This law ensures the customer when purchasing over the web or via mail request and applies to all part conditions of the EU.
Kraft it expects to make it simple for sellers to agree to the DSR and customer law, notwithstanding, all consistence is the obligation of the seller.
The new regulation sets out several new requirements for sellers in distance selling contracts. They now need to list the main characteristics in the goods’description; the details need to be clear and concise; and the total price and any extra obligations must be specified.
In the case of digital content (downloads and streamed content), the seller must give an accurate description of both the product and its functionality.
Under no circumstance may the seller add in additional fees which are not obvious to the buyer, or after the transaction has concluded. This rule ensures full transparency and protects the buyer from incurring any unwanted or uninformed charges. It also protects the seller from any claim of negligence from the buyer. In addition to initial costs and extra obligations, any costs which the buyer may potentially be charged must be clearly illustrated. If the exact amount cannot be calculated at the time of the transaction, a close estimate is good enough.
On the off chance that a seller is on holiday then they are in charge of their shops “Holiday Mode” and must plainly state this in their “holiday Message” when things are bought they will post on their arrival.
You should pay for things acquired by you except if the seller has made an unmistakable typographical mistake or you can’t verify the sellers personality. You and only you are obligated for paying the seller on the off chance that you can resolve to purchase the item.
The buyer’s right to cancel is unconditional. If they do so before the arrival of the goods, the total cost and shipping must be refunded. If the goods arrive, they can refuse to accept delivery. If the goods are lost in transit, the seller must either send new goods or offer a full refund including delivery charges. However, the buyer may be liable for shipping costs in certain circumstances. This information must be provided by the seller, usually through their terms and conditions. If it is not, the buyer will have a claim against the seller.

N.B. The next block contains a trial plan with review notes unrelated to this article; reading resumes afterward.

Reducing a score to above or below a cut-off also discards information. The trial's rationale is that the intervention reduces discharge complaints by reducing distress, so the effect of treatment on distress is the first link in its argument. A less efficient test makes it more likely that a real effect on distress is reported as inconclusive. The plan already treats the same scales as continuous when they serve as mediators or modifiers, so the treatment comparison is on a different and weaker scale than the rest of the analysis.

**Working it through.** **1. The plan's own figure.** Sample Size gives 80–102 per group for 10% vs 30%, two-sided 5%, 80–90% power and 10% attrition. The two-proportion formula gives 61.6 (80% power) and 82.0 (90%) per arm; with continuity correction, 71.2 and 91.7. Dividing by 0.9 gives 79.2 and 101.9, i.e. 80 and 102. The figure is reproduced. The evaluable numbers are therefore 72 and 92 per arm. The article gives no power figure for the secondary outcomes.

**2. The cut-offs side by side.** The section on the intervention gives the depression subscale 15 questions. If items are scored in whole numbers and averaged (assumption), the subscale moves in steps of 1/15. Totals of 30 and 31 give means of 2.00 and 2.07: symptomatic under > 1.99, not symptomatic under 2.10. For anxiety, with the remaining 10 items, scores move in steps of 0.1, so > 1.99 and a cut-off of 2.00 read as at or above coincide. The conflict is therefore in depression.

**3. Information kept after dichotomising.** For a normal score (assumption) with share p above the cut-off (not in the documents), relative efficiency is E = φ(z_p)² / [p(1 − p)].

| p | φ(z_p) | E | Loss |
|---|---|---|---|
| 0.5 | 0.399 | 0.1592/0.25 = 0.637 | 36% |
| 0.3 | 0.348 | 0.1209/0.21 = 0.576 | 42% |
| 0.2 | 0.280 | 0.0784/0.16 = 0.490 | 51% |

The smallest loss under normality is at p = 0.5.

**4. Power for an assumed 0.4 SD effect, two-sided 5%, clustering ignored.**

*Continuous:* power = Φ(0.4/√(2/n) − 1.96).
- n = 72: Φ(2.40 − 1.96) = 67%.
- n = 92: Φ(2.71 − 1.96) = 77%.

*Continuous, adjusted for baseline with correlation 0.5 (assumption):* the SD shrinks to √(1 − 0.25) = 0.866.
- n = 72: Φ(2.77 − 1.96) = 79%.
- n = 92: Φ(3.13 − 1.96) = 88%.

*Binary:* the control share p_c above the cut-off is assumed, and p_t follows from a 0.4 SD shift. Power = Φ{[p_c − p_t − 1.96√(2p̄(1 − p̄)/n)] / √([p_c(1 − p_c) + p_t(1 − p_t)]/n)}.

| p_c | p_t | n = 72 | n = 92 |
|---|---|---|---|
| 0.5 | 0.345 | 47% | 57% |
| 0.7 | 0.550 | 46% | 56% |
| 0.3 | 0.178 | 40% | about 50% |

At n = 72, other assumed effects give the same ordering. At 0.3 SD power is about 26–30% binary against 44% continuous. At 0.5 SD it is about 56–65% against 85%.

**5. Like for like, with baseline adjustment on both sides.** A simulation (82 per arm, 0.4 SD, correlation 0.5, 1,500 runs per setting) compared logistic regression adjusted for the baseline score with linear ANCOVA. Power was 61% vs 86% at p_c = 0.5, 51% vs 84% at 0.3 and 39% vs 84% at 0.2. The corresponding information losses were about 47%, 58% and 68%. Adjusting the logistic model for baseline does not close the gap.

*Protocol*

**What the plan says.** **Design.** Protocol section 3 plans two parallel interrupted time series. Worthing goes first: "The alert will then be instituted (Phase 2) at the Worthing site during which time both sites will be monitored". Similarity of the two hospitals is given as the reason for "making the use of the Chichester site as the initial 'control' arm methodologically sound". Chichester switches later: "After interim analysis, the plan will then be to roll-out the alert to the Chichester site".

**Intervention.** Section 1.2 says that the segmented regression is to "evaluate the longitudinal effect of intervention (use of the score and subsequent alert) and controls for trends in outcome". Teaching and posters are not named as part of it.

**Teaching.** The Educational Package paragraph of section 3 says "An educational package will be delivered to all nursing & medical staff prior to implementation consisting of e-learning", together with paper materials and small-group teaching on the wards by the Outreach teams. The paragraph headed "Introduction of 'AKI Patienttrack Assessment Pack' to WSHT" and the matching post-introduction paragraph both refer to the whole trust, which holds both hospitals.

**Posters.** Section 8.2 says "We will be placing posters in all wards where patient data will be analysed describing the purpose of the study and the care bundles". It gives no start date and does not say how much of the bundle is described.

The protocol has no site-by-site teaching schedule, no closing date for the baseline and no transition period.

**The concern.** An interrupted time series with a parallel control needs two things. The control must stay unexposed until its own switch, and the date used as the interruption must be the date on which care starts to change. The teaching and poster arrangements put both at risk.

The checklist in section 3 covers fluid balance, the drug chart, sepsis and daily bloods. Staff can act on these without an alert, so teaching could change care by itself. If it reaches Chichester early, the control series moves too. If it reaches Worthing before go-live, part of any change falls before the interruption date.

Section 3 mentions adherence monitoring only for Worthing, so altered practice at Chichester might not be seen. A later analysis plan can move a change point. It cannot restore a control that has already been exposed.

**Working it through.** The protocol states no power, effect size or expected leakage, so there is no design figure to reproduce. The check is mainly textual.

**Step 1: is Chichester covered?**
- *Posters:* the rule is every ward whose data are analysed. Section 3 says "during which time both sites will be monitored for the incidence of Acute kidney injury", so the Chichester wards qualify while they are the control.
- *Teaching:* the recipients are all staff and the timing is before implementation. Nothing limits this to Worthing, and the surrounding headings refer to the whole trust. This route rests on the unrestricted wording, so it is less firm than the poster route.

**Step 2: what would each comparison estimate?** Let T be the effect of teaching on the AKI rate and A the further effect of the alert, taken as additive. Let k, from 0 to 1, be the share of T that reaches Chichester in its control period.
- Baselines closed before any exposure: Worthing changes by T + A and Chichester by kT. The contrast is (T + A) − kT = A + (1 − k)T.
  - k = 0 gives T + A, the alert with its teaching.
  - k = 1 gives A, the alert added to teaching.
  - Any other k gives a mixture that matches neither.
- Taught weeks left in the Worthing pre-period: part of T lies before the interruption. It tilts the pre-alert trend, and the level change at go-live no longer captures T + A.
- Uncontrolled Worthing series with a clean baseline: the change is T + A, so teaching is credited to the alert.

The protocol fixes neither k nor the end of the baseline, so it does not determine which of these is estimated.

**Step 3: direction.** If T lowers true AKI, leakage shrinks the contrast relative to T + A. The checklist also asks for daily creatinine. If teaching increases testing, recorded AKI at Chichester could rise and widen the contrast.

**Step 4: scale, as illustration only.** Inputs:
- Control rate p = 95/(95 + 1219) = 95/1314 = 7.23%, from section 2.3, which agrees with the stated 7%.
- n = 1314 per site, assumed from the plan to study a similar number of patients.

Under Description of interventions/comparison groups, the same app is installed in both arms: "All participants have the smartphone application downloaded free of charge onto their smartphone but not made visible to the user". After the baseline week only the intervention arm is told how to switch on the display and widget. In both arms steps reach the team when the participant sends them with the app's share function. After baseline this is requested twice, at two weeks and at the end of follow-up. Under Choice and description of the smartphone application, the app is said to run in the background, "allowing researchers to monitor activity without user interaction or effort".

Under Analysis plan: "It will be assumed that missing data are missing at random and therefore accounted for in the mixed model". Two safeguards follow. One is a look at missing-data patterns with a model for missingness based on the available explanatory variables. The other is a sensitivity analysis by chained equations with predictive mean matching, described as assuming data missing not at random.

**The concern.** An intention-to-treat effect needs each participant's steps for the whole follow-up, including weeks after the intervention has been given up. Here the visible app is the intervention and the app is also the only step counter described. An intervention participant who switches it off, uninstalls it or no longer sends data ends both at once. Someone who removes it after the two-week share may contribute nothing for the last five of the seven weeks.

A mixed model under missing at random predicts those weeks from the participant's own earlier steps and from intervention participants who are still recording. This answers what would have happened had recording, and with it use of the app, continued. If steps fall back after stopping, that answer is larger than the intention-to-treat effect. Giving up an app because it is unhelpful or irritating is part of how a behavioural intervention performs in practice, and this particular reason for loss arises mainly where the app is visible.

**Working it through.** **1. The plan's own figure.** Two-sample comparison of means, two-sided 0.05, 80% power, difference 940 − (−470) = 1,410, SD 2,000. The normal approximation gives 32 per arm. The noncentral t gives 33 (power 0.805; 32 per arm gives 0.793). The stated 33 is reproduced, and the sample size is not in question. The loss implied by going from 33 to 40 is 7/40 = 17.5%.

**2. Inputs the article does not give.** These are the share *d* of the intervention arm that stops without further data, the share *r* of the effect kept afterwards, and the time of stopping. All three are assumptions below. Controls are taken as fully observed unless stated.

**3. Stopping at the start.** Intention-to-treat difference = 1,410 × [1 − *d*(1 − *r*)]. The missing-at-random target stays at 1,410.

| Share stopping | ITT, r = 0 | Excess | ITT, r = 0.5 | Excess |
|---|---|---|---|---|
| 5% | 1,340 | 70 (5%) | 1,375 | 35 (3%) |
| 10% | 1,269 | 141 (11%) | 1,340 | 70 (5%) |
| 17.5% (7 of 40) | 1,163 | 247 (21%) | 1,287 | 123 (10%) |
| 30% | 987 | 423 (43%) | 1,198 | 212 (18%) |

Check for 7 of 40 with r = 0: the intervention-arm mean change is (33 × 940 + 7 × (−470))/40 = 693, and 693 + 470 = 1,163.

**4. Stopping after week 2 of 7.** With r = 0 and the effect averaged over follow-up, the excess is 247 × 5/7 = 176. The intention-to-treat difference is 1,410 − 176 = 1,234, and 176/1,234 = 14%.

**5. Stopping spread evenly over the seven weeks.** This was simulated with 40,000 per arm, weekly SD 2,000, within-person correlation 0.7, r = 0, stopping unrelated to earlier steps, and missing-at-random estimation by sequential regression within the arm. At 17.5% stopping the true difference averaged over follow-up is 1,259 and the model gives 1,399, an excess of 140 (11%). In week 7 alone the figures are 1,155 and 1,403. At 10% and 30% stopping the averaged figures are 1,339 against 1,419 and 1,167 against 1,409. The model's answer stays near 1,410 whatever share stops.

The risk involved in transporting the goods remains on the seller upon giving the goods to the carrier. However, if the carrier is chosen by the buyer and it is not one of the seller’s usual carriers, the risk then passes to the buyer, who is held liable for damages by the carrier.
It is the duty of the buyer to take reasonable care of the goods if they choose to return them. They must not be damaged. If they are, the seller may have a claim. And if the buyer fails to return the goods and a refund has been issued, the seller has a claim.
Please note: goods that are personalised, bespoke or made-to-order to your specific requirements, perishable products and personal items sold with a hygiene seal (cosmetics, underwear) in instances where the seal is broken are non-refundable, unless faulty.

Please contact the seller before you cancel an order. The buyer may be responsible for the postage cost if the item has been dispatched, this will be stated in the sellers shop policy.
Your right to cancel an order for goods starts the moment you place your order and ends 14 days from the day you receive your goods.
If your order consists of multiple goods, the 14 day period runs from when you get the last of the batch.
This 14 day period is the time you have to decide whether to cancel, you then have a further 14 days to actually send the goods back.
Always check the shops terms & conditions 14 days is the minimum cancellation period that consumers must be given and many sellers choose to exceed this, so always check the terms and conditions in case you have longer to change your mind.
If you receive faulty goods and wish to return them, the Regulations are in addition to your other legal rights.
So, if your goods are faulty and don’t do what they’re supposed to, or don’t match the description given, you have the same consumer rights under the Consumer Rights Act (which replaces the Sale of Goods Act from 1 October 2015) as you have when buying in store.
Any terms and conditions that say you must cover the cost of returning an item wouldn’t apply where the goods being returned are faulty.
On the off chance that items are lost in transit them, except if demonstrated something else, the vender ought to accept the agreement is ended and give a discount or convey a similar thing.